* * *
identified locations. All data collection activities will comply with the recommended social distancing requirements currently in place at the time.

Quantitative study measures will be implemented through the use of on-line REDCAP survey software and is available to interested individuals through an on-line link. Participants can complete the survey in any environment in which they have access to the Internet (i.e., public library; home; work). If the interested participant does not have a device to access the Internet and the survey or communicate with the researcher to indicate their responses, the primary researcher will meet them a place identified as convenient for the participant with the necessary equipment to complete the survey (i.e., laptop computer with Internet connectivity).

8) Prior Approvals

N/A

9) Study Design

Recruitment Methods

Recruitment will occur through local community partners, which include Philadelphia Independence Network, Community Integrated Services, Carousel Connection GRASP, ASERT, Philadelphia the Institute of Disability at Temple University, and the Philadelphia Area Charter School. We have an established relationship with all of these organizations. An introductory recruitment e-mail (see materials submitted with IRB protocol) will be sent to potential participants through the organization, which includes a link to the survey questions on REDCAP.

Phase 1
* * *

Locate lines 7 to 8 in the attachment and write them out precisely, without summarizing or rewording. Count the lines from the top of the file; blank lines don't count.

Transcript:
Recruitment will occur through local community partners, which include Philadelphia Independence Network, Community Integrated Services, Carousel Connection GRASP, ASERT, Philadelphia the Institute of Disability at Temple University, and the Philadelphia Area Charter School. We have an established relationship with all of these organizations. An introductory recruitment e-mail (see materials submitted with IRB protocol) will be sent to potential participants through the organization, which includes a link to the survey questions on REDCAP.

Phase 1